Interview with a travelling writer

In this blog, I interview Marg Greenwood, who I mentored while she worked on her travel memoir, Return to Muck, about her solo travels to the Outer Hebrides after retirement.

Text: 'Return to Muck: A journey among some lesser-known Scottish Islands.' A view of an island across a stretch of sea. A field, dry stone wall and shore line in foreground.

Return to Muck cover

What inspired you to visit the places that inspired your book, ‘Return to Muck’?

I was lucky enough to take very early retirement from teaching. I had a history of travelling solo (I went to Africa in the late 60s). In the late 90s I had a lovely holiday on Coll with a friend, and that made me want to explore more of this part of the world. I was happy to do it alone.

What makes you keep coming back?

I have always loved maps and walking and it is so easy to find my way. The environment, particularly the fantastic beaches, and hills, and the fact that islanders I met were always very friendly, made me want to go back.  

When my great nephew asked me why I returned to the islands every year, I told him  ‘Because there’s a surprise is around every corner!’. – an off-the-cuff remark, but it became an incentive to travel and share what I learned, to not be held back by prejudices and to trust in the kindness of people.

Most of your trips were solo and made after retirement. Do you have any tips or words of warning for older women who might be considering travelling alone?

I’d say take a car, or campervan. It’s good to spend nights in hostels so as not to feel lonely, but be prepared for disturbed nights for one reason or another!

What was your process while working on the book?

Haphazard! I travelled to lots of other Scottish islands and to the mainland of Scotland so I needed to decide which islands to write about. I stopped short, in my book, half-way up the Outer Hebrides, having decided not to write about my travels further north. I had to stop somewhere! 

What did the mentoring process involve?

I’d send an excerpt which I needed help with and went to Becky’s house where she gave me feedback – e.g. where I could condense my work and how to show not tell. We’d talk about elements like the structure and genre. Becky being my mentor was vital in the whole process.

Return to Muck blends different genres. Why did you decide to approach the project this way rather than producing a traditional travel narrative?

I like to write about my life and always write a diary of some kind – hence prose is natural to me. There are some experiences which are better expressed in poems than in prose and I don’t think you can produce a book about the islands without photos because the visuals are mega important!

Before Return to Muck was released you published a few travel articles about the isles, didn’t you?

That’s right. I’ve had a number of travel articles published in Scottish magazines. The latest one is about Margaret Fay Shaw, a folklorist who married the owner of Canna (an island which isn’t included in the book) who, while listening to women fulling cloth, transcribed their ‘waulking’ songs. This piece is in the Jan/Feb 2023 edition of Scotland magazine.  Another article from a long time ago, was about a hostel called Sleeperzzz, off the mainline train station, Rogart, in the Highlands, where ‘my’ carriage was called ‘the Portillo Suite’!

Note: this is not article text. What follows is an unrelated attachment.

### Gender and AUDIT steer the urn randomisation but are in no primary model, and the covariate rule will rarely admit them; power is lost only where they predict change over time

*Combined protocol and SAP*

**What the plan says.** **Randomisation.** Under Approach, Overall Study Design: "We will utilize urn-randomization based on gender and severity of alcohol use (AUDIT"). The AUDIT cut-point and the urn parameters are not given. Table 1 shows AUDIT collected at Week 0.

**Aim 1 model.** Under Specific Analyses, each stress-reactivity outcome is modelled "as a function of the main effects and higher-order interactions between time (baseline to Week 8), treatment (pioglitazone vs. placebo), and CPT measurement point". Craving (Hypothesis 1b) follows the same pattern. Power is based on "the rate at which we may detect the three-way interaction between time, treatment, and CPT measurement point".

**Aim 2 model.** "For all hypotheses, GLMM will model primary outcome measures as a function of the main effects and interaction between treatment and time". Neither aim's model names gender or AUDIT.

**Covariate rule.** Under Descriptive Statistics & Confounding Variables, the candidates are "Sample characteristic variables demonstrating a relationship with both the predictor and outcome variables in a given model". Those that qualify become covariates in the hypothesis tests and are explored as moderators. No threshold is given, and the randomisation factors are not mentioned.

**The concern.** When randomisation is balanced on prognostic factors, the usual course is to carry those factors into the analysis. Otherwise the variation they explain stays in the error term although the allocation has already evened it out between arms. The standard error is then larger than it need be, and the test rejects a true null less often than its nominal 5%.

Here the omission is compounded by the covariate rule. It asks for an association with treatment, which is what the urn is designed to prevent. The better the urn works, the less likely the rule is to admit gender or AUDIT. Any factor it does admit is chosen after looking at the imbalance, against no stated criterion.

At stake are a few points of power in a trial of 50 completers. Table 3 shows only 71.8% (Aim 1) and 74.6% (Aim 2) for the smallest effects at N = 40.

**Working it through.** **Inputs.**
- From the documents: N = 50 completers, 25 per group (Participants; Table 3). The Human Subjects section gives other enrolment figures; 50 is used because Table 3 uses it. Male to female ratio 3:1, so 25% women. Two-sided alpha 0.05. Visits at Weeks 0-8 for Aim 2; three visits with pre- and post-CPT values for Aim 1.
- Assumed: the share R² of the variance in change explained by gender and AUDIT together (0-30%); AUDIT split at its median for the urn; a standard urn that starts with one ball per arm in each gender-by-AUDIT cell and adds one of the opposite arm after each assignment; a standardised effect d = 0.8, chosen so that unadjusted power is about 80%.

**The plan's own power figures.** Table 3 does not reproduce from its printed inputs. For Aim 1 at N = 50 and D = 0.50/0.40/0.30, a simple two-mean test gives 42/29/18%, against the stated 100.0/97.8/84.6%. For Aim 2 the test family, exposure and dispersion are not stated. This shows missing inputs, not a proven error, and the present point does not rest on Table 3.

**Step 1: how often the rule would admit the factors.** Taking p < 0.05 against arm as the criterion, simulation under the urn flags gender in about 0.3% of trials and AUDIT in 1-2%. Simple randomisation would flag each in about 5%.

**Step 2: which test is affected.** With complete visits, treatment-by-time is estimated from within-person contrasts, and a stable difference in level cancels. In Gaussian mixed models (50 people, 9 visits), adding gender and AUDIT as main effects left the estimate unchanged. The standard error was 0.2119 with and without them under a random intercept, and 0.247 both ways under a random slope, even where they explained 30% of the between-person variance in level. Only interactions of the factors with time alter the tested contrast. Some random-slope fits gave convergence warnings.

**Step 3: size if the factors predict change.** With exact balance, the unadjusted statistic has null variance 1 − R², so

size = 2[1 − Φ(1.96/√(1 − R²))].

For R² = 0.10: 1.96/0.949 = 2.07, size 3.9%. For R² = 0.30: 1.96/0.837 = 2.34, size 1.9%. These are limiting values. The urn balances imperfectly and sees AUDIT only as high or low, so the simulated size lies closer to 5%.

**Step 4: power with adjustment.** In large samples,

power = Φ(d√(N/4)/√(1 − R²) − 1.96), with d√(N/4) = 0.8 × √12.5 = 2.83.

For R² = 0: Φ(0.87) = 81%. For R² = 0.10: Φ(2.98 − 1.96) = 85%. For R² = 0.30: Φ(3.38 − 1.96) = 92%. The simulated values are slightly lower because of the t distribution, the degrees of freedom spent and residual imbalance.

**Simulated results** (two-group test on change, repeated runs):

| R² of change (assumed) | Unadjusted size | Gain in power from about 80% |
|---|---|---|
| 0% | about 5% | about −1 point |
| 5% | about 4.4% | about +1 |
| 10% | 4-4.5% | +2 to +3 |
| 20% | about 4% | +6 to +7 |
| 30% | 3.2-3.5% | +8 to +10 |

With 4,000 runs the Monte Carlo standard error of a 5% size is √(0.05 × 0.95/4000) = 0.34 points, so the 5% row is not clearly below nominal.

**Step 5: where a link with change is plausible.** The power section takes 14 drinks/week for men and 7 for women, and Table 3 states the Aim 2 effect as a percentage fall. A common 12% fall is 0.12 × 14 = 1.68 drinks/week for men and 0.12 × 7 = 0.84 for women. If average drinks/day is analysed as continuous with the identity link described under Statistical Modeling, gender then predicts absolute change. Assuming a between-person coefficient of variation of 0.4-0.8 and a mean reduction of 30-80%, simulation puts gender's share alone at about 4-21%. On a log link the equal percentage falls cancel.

What made you decide to self-publish and what is involved in self-publishing?

I tried for over a year or so to get a publisher but no go, so I asked around about self-publishing. The main difference from conventional publishing is that you pay the money upfront but take more of the profit from book sales.

You had a couple of near misses, didn’t you?

I did, a couple of publishers were interested initially but it never came to me signing a contract. In the end, one or two friends recommended Matador/Troubadour. I’ve found them very friendly and helpful.

What have you learned through writing this book?

I have learnt how bad I am at filing on the computer! My main problem is not beginning able to delete files. Photo management is a nightmare. My old age may be an excuse.

What are people saying about your book?

One comment I like that I’ve had about my writing style is that it reads as if it’s me talking.

Who might be interested in reading the book?

People are often curious about the Scottish islands but some have only heard of, or visited, Skye and Mull. People, particularly women who have wondered about travelling solo, might be inspired by my book to go to different islands.

So this could increase their knowledge of other islands?

Yes, and people generally like looking at photos of wonderful sunny beaches with an azure sea.

Do you have any readings coming up?

I’ve done quite a few readings and Powerpoint presentations. I have had two radio interviews, and am up for ideas from anyone who might be able to let me come to speak to their group. I don’t have any readings for the near future in my diary, except perhaps an open-mic or two.  A piece about my book is currently in The People’s Friend blog.

You have almost sold out of books and Troubadour have recently done a second print run of the books. Where can readers buy Return to Muck?

1) Either ask for it in a bookshop and they’ll order it if they haven’t got a copy.

2) Direct from publisher –

3) Amazon

I enthusiastically recommend buying Return to Muck if you haven’t already got a copy. Delving into Marg’s fascinating book would be a great way to finish 2022.

Headshot of Marg, a young-looking woman in her 70s with white skin and glasses, dark hair in a straight bob just above her neck line. There is the edge of a Christmas tree to the left of her and fake snow on the peach-coloured background.
Marg Greenwood

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